Career Focus

Recent developments in training for general practice

BMJ 1998; 316 doi: https://doi.org/10.1136/bmj.316.7132.2 (Published 28 February 1998) Cite this as: BMJ 1998;316:S2-7132
  1. Katie Carter, registrar,www.rcgp.org.uk/jcpt
  1. Joint Committee on Postgraduate Training for General Practice, 14 Princes Gate, London SW7 1PU

    The regulations that enforce summative assessment for GP registrars have arrived. The joint committee's registrar, Katie Carter, outlines the new rules

    Most of the new regulations that affect general practice training are simply a consolidation of existing sets, but they differ in two important ways. They give the Joint Committee on Postgraduate Training for General Practice (JCPTGP) authority to approve all posts for general practice training both in hospitals and in GP surgeries - and the power to deselect unsatisfactory posts. Previously the posts were assessed at regional level and the committee could make recommendations only of the quality and content of the posts. The regulations also make it mandatory to pass the test of competence known as summative assessment. This article considers the development of the regulation of general practice training and outlines the current position for doctors who wish to enter general practice in the United Kingdom.

    Historical perspective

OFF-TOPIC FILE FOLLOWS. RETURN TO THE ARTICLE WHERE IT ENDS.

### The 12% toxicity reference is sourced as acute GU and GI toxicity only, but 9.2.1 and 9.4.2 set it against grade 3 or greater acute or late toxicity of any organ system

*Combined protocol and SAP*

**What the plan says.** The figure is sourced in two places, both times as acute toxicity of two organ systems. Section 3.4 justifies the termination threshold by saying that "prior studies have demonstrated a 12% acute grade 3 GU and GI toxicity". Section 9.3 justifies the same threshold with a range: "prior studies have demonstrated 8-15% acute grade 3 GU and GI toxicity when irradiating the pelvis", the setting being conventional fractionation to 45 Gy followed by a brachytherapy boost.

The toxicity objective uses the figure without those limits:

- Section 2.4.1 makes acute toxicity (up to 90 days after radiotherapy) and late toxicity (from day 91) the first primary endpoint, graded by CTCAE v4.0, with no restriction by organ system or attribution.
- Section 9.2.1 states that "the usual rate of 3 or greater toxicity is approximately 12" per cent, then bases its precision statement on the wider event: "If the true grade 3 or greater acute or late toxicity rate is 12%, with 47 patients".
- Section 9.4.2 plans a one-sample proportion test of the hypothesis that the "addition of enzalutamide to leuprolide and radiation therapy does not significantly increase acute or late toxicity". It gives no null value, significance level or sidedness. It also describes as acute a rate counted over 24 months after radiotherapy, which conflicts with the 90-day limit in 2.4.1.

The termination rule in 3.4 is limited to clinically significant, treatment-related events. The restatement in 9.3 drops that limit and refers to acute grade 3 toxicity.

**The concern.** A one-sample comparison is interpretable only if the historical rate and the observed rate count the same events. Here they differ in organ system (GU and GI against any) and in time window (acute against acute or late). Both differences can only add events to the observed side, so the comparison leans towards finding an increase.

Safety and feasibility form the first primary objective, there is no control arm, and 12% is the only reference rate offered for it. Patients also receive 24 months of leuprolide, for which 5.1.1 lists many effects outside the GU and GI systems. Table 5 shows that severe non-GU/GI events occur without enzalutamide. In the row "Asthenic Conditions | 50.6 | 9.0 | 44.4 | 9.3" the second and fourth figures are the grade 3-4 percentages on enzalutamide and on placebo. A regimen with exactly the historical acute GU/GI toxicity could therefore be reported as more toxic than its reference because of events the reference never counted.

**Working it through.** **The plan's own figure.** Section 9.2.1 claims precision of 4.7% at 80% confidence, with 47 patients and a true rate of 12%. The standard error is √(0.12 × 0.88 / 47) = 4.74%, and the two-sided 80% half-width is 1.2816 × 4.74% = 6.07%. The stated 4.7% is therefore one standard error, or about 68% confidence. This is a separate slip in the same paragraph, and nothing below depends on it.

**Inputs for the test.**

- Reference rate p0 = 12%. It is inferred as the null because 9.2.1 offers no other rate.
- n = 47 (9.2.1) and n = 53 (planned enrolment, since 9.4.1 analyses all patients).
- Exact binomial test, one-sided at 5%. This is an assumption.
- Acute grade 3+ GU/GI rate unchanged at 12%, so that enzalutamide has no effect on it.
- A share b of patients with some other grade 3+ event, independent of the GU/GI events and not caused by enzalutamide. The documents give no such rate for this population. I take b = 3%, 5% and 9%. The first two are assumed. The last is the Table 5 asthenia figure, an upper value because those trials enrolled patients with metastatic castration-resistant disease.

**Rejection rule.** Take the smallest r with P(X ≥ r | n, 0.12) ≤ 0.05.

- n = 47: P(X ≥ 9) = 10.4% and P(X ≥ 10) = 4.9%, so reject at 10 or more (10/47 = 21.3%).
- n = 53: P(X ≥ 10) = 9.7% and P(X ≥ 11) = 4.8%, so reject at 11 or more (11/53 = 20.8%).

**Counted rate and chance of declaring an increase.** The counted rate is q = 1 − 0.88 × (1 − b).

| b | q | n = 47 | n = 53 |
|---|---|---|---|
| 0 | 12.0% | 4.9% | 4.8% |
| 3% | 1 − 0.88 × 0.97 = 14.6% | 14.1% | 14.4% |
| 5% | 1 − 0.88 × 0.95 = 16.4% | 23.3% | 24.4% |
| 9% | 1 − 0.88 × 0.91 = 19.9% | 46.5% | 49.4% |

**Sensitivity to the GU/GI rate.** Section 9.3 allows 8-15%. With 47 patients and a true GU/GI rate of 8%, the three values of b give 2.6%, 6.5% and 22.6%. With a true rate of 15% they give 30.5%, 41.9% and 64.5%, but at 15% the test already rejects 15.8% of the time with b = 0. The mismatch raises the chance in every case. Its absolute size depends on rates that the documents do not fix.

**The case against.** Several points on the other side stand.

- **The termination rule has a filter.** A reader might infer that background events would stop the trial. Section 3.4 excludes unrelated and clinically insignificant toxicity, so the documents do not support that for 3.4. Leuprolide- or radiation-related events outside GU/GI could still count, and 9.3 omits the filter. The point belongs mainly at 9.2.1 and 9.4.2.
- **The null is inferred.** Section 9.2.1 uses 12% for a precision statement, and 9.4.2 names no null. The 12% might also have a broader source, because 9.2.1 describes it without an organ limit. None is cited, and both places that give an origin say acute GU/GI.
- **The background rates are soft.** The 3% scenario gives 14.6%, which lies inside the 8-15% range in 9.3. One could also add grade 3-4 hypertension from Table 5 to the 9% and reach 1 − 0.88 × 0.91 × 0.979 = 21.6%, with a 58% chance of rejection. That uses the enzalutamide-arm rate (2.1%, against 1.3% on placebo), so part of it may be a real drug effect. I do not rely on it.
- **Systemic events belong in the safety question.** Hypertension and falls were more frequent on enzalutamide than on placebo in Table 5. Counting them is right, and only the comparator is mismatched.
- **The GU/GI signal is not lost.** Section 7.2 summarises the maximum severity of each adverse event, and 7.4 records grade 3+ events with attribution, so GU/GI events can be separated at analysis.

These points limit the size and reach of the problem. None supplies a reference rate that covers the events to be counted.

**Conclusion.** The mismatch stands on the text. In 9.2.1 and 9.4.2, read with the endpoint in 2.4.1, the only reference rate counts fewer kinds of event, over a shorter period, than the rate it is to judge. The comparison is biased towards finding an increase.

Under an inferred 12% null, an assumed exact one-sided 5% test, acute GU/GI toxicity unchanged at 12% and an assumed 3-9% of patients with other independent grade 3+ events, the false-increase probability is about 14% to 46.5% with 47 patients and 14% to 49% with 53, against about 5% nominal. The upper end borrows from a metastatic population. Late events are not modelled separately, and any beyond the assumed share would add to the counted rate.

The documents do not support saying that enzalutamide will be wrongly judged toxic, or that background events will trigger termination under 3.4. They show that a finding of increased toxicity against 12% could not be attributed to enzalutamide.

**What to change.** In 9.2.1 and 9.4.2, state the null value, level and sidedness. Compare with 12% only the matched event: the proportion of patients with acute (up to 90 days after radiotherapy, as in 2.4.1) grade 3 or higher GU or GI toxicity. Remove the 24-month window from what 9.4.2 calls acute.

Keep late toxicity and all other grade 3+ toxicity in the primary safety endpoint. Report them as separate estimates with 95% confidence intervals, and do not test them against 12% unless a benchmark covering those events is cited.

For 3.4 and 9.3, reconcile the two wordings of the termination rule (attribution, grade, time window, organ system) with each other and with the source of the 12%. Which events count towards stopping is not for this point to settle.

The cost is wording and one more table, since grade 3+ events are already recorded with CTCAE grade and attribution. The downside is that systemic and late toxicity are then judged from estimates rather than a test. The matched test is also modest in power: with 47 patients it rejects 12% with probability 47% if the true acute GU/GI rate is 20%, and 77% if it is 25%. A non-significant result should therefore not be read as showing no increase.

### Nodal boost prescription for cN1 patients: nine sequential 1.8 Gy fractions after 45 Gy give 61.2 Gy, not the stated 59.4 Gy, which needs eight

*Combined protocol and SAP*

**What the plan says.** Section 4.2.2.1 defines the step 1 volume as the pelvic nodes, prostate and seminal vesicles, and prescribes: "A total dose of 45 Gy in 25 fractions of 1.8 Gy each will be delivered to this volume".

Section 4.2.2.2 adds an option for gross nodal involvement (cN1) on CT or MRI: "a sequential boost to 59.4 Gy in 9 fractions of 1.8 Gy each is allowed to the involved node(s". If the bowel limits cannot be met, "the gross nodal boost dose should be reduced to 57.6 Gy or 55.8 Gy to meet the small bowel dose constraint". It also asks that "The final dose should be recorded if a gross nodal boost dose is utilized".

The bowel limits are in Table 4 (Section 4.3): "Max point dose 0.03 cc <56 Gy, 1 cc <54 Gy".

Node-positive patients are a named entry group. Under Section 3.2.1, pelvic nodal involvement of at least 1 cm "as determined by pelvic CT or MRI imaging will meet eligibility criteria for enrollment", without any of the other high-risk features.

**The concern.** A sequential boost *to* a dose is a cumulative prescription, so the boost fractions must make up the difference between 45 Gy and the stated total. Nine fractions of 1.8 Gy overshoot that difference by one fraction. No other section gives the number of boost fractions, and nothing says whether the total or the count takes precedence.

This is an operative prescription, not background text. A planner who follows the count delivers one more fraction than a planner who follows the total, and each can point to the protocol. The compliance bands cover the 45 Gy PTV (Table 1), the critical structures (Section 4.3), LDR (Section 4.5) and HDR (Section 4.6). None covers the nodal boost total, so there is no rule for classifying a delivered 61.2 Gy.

Vocational training for general practice developed during the 1970s and became mandatory in 1981 with the first set of vocational training regulations. Since that time all doctors wishing to enter general practice as principals have had to undergo a three year training programme, one year of which has to be spent in an approved training practice with a personal GP trainer.

    A number of other acts of parliament have followed, notably the 1994 regulations, which drew British legislation into line with the European legislation of the preceding year that governs the free movement of doctors throughout the European Economic Area and the mutual recognition of vocational training certificates. The specific length and content of vocational training for general practice is now defined by both British and European Union regulations, and the committee administers those regulations for the entire United Kingdom.

    Approval of training posts

    The committee is likely to retain existing systems for the approval and inspection of posts into the coming year, and its new powers in this regard are unlikely to affect individual trainees in the short term. In the longer term these powers should mean that only posts that are appropriate for general practice are used for training, and that the quality of the education received by trainees in hospital posts is improved. The potential sanction of deselection of a post should be an incentive for the consultants who supervise those posts to ensure that the educational needs of future general practitioners are met, as well as those of specialists in training. The requirement for hospital posts to be inspected by a joint hospital visiting team that includes a general practitioner should reduce the burden of visits on trusts.

    Summative assessment